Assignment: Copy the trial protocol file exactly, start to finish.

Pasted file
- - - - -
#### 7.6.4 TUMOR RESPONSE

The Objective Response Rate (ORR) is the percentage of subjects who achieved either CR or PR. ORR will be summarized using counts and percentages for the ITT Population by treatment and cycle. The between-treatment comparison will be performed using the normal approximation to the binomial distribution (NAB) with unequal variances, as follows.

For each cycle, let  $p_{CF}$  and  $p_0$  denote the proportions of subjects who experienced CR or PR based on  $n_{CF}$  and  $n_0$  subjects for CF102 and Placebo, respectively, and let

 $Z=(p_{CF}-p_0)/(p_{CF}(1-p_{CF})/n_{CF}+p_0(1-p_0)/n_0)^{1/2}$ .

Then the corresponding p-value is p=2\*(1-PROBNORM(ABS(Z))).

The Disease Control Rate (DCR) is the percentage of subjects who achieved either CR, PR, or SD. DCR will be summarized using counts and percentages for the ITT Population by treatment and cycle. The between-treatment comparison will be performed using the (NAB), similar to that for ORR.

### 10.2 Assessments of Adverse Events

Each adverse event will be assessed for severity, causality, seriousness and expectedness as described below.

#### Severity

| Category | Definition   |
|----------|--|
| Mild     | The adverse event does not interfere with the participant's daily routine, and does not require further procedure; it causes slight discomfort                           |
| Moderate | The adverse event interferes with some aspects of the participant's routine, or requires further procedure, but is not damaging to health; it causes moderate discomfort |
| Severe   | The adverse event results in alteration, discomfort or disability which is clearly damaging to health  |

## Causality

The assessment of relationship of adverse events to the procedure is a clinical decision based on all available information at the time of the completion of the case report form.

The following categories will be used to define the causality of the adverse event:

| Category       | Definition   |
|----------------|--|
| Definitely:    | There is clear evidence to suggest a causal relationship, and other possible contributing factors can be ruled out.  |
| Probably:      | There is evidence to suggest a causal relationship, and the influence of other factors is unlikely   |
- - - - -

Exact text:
#### 7.6.4 TUMOR RESPONSE

The Objective Response Rate (ORR) is the percentage of subjects who achieved either CR or PR. ORR will be summarized using counts and percentages for the ITT Population by treatment and cycle. The between-treatment comparison will be performed using the normal approximation to the binomial distribution (NAB) with unequal variances, as follows.

For each cycle, let  $p_{CF}$  and  $p_0$  denote the proportions of subjects who experienced CR or PR based on  $n_{CF}$  and  $n_0$  subjects for CF102 and Placebo, respectively, and let

 $Z=(p_{CF}-p_0)/(p_{CF}(1-p_{CF})/n_{CF}+p_0(1-p_0)/n_0)^{1/2}$ .

Then the corresponding p-value is p=2\*(1-PROBNORM(ABS(Z))).

The Disease Control Rate (DCR) is the percentage of subjects who achieved either CR, PR, or SD. DCR will be summarized using counts and percentages for the ITT Population by treatment and cycle. The between-treatment comparison will be performed using the (NAB), similar to that for ORR.

### 10.2 Assessments of Adverse Events

Each adverse event will be assessed for severity, causality, seriousness and expectedness as described below.

#### Severity

| Category | Definition   |
|----------|--|
| Mild     | The adverse event does not interfere with the participant's daily routine, and does not require further procedure; it causes slight discomfort                           |
| Moderate | The adverse event interferes with some aspects of the participant's routine, or requires further procedure, but is not damaging to health; it causes moderate discomfort |
| Severe   | The adverse event results in alteration, discomfort or disability which is clearly damaging to health  |

## Causality

The assessment of relationship of adverse events to the procedure is a clinical decision based on all available information at the time of the completion of the case report form.

The following categories will be used to define the causality of the adverse event:

| Category       | Definition   |
|----------------|--|
| Definitely:    | There is clear evidence to suggest a causal relationship, and other possible contributing factors can be ruled out.  |
| Probably:      | There is evidence to suggest a causal relationship, and the influence of other factors is unlikely   |